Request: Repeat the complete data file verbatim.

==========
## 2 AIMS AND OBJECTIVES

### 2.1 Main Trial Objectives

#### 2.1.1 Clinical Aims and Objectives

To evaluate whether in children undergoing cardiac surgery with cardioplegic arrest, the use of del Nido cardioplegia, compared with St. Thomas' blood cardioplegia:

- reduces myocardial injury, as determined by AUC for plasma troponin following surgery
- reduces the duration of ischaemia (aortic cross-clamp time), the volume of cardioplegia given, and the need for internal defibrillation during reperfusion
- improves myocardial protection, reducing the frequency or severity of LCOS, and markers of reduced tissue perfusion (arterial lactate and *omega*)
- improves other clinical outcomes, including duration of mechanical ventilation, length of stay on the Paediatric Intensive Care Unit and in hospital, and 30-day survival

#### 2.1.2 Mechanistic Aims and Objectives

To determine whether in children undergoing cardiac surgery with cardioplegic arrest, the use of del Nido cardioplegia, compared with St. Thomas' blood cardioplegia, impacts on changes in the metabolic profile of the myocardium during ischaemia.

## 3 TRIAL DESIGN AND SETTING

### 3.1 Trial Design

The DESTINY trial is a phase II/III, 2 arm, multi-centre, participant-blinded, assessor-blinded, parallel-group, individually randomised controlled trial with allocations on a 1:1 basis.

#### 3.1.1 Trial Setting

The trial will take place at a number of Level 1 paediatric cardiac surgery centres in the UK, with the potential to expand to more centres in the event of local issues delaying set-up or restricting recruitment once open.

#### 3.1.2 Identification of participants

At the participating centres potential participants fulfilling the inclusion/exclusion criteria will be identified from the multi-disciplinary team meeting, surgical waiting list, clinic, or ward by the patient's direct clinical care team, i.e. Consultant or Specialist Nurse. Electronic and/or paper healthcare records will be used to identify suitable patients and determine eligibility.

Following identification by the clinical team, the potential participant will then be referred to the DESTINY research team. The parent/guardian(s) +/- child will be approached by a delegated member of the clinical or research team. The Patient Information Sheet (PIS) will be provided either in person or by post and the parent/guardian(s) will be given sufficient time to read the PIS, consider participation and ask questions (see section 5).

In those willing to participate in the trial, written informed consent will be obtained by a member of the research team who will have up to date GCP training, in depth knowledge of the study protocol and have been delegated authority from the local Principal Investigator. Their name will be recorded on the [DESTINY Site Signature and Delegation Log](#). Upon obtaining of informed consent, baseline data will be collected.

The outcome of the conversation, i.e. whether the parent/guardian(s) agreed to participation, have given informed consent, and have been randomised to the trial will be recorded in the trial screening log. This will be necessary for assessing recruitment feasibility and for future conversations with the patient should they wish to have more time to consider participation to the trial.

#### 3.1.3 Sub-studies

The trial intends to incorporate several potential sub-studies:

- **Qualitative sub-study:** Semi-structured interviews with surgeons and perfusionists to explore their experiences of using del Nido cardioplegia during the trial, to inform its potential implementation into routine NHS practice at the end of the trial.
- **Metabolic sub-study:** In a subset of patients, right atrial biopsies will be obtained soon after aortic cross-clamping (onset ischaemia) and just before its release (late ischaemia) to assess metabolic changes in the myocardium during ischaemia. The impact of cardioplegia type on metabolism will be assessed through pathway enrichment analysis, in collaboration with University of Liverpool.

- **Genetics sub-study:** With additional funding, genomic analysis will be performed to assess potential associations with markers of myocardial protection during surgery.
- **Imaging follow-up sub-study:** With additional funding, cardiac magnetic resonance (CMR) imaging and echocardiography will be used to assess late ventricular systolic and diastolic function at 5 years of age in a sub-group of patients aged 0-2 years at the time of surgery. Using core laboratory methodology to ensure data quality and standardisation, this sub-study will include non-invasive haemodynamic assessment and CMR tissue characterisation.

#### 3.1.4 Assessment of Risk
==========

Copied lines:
## 2 AIMS AND OBJECTIVES

### 2.1 Main Trial Objectives

#### 2.1.1 Clinical Aims and Objectives

To evaluate whether in children undergoing cardiac surgery with cardioplegic arrest, the use of del Nido cardioplegia, compared with St. Thomas' blood cardioplegia:

- reduces myocardial injury, as determined by AUC for plasma troponin following surgery
- reduces the duration of ischaemia (aortic cross-clamp time), the volume of cardioplegia given, and the need for internal defibrillation during reperfusion
- improves myocardial protection, reducing the frequency or severity of LCOS, and markers of reduced tissue perfusion (arterial lactate and *omega*)
- improves other clinical outcomes, including duration of mechanical ventilation, length of stay on the Paediatric Intensive Care Unit and in hospital, and 30-day survival

#### 2.1.2 Mechanistic Aims and Objectives

To determine whether in children undergoing cardiac surgery with cardioplegic arrest, the use of del Nido cardioplegia, compared with St. Thomas' blood cardioplegia, impacts on changes in the metabolic profile of the myocardium during ischaemia.

## 3 TRIAL DESIGN AND SETTING

### 3.1 Trial Design

The DESTINY trial is a phase II/III, 2 arm, multi-centre, participant-blinded, assessor-blinded, parallel-group, individually randomised controlled trial with allocations on a 1:1 basis.

#### 3.1.1 Trial Setting

The trial will take place at a number of Level 1 paediatric cardiac surgery centres in the UK, with the potential to expand to more centres in the event of local issues delaying set-up or restricting recruitment once open.

#### 3.1.2 Identification of participants

At the participating centres potential participants fulfilling the inclusion/exclusion criteria will be identified from the multi-disciplinary team meeting, surgical waiting list, clinic, or ward by the patient's direct clinical care team, i.e. Consultant or Specialist Nurse. Electronic and/or paper healthcare records will be used to identify suitable patients and determine eligibility.

Following identification by the clinical team, the potential participant will then be referred to the DESTINY research team. The parent/guardian(s) +/- child will be approached by a delegated member of the clinical or research team. The Patient Information Sheet (PIS) will be provided either in person or by post and the parent/guardian(s) will be given sufficient time to read the PIS, consider participation and ask questions (see section 5).

In those willing to participate in the trial, written informed consent will be obtained by a member of the research team who will have up to date GCP training, in depth knowledge of the study protocol and have been delegated authority from the local Principal Investigator. Their name will be recorded on the [DESTINY Site Signature and Delegation Log](#). Upon obtaining of informed consent, baseline data will be collected.

The outcome of the conversation, i.e. whether the parent/guardian(s) agreed to participation, have given informed consent, and have been randomised to the trial will be recorded in the trial screening log. This will be necessary for assessing recruitment feasibility and for future conversations with the patient should they wish to have more time to consider participation to the trial.

#### 3.1.3 Sub-studies

The trial intends to incorporate several potential sub-studies:

- **Qualitative sub-study:** Semi-structured interviews with surgeons and perfusionists to explore their experiences of using del Nido cardioplegia during the trial, to inform its potential implementation into routine NHS practice at the end of the trial.
- **Metabolic sub-study:** In a subset of patients, right atrial biopsies will be obtained soon after aortic cross-clamping (onset ischaemia) and just before its release (late ischaemia) to assess metabolic changes in the myocardium during ischaemia. The impact of cardioplegia type on metabolism will be assessed through pathway enrichment analysis, in collaboration with University of Liverpool.

- **Genetics sub-study:** With additional funding, genomic analysis will be performed to assess potential associations with markers of myocardial protection during surgery.
- **Imaging follow-up sub-study:** With additional funding, cardiac magnetic resonance (CMR) imaging and echocardiography will be used to assess late ventricular systolic and diastolic function at 5 years of age in a sub-group of patients aged 0-2 years at the time of surgery. Using core laboratory methodology to ensure data quality and standardisation, this sub-study will include non-invasive haemodynamic assessment and CMR tissue characterisation.

#### 3.1.4 Assessment of Risk